3. As regards the second question, there is some conflict of authority. The Allahabad High Court has held that under Section 195, Clause (6), there can be only one proceeding by way of appeal from an order giving or refusing a sanction, and as soon as the Appellate Court makes an order either way, there is no further appeal: see Emperor v. Serhmal (1908) All. W.N. Kanhai Lal v. Chhadammi Lal (1908) I.L.R. 31 All. 48. The Madras High Court has decided that an appeal lies to the High Court not only in cases where the first Court refuses sanction and sanction is granted by the Court to which that Court is immediately subordinate, but also in cases where the first Court grants sanction and the sanction is revoked by the Court to which that Court is immediately subordinate: see Muthuswami Mudali v. Veeni Chetti (1907) I.L.R. 30 Mad. 382. The learned Judges differ from the Calcutta ruling in Hamiiuddi Mondol v. Damodar Ghose (1906) 10 C.W.N. 1026 and agree with two subsequent Calcutta rulings, Habibur Ra aman v. Munshi Khodabux (1906) 11 C.W.N. 195 Giriia Sankar Ray v. Binode Sheikh (1906) 5 C.L.J. 222. The same point was raised in the case of Ram Proshad Malla v. Baghubar Malla (1909) I.L.R. 37 Calc. 13 : 13 C.W.N. 1038 but the learned Judges, whilst expressing an inclination in favour of the Madras view, supported as it was by some of the Calcutta cases, preferred to interfere under Section 622 of the old Civil Procedure Code. It is not necessary, however, to pursue this question further, as our view on the first question is sufficient to dispose of this Rule.
4. The Rule is accordingly made absolute. We make no order as to costs.
N.R. Chatteejea J.
5. I agree with my learned colleague in making the Rule absolute.
6. Under Section 21, Sub-section (2) of the Bengal, North-Western Provinces and Assam Civil Courts Act, an appeal from a decree or order of a Munsif ordinarily lies to the District Judge, and not to the Subordinate Judge. There is no suggestion in this case that there is any special order as provided for in Sub-section (4) of that section, under which appeals could have been preferred to the particular Subordinate Judge who passed the order on appeal in the present case. Under Section 22(1) a District Judge no doubt may transfer to any Subordinate Judge under his administrative control any appeals pending before him from the decrees or orders of Munsifs. When an appeal transferred under Section 22(1) is withdrawn by the District Judge, he may either dispose of it himself or transfer it to a Court under his administrative control--competent to dispose of it. The question, of competency to dispose of an appeal does not arise when an appeal is transferred in the first instance to a Subordinate Judge under Section 22(1), and it seems, therefore, that a Subordinate Judge is competent to dispose of any appeal pending before the District Judge and transferred by him to the former.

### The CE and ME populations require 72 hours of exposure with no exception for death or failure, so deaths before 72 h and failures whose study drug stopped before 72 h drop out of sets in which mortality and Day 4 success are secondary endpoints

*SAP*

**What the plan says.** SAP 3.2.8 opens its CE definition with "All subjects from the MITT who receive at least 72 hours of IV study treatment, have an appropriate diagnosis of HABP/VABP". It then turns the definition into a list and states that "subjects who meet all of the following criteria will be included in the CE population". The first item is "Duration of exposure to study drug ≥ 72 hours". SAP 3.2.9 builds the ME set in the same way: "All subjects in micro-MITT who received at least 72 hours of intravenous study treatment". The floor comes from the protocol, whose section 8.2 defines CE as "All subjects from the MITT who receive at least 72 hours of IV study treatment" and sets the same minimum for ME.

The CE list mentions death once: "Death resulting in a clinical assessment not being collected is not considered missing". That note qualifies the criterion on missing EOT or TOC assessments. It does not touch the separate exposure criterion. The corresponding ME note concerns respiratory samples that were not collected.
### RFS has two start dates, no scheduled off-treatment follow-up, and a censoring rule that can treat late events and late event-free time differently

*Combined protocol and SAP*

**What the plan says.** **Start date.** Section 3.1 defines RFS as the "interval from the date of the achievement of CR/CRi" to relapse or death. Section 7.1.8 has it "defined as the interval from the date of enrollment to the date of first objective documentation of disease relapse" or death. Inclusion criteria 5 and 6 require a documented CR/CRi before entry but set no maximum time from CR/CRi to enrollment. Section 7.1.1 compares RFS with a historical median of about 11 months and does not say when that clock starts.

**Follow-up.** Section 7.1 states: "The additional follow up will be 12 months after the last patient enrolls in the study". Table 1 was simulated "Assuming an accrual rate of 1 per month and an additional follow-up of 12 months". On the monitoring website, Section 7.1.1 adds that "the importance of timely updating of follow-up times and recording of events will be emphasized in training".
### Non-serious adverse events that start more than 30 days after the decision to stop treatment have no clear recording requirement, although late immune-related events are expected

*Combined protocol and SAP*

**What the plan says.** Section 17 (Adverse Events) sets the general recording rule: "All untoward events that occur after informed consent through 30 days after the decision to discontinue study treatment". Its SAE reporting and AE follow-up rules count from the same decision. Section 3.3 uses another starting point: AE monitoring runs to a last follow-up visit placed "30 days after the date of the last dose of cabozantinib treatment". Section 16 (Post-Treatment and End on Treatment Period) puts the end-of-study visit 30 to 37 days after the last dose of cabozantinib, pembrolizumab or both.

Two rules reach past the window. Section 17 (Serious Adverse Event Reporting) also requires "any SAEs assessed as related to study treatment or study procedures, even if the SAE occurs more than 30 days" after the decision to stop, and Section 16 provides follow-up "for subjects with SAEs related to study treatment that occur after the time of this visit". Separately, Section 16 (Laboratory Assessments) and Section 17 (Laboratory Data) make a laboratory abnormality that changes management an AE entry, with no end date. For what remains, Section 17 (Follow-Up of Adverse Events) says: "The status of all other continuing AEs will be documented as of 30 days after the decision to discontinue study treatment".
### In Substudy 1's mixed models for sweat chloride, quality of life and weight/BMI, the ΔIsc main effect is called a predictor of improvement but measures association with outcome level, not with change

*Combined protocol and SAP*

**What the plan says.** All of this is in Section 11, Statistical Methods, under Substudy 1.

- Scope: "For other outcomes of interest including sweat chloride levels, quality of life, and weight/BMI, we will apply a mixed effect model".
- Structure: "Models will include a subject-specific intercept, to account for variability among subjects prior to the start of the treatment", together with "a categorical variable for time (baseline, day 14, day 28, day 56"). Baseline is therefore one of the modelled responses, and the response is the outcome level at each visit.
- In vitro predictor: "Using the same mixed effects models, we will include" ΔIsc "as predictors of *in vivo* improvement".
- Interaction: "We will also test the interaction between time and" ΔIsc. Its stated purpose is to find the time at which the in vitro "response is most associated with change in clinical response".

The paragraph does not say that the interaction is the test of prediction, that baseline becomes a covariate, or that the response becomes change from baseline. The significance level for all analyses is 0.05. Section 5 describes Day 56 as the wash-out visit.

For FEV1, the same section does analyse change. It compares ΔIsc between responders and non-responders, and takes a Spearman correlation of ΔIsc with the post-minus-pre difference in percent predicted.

7. But under Section 195, Sub-section (6) of the Criminal Procedure Code, the power of revoking or granting any sanction given or refused is given to the authority to which the authority giving or refusing it is sub ordinate, and Sub-section (7) provides that for the purposes of this section every Court shall be deemed to be subordinate only to the Court to which appeals from the former Court ordinarily lie. There is no doubt that the District Judge is the only Court to which appeals from an order of a Munsif ordinarily lie. For the purposes of Section 195 of the Criminal Procedure Code, therefore, a Munsif is not subordinate to a Subordinate Judge. A Subordinate Judge can dispose of any appeal transferred to him by the District Judge under Section 22(1) of the Civil Courts Act, but the power of revoking or granting sanction is given only to the Court to which an appeal lies. The power, therefore, cannot be exercised by a Subordinate Judge to whom an appeal does not lie, but who can only dispose of an appeal transferred to him by the District Judge.
8. In this view of the matter, the other questions raised in this Rule need not be considered.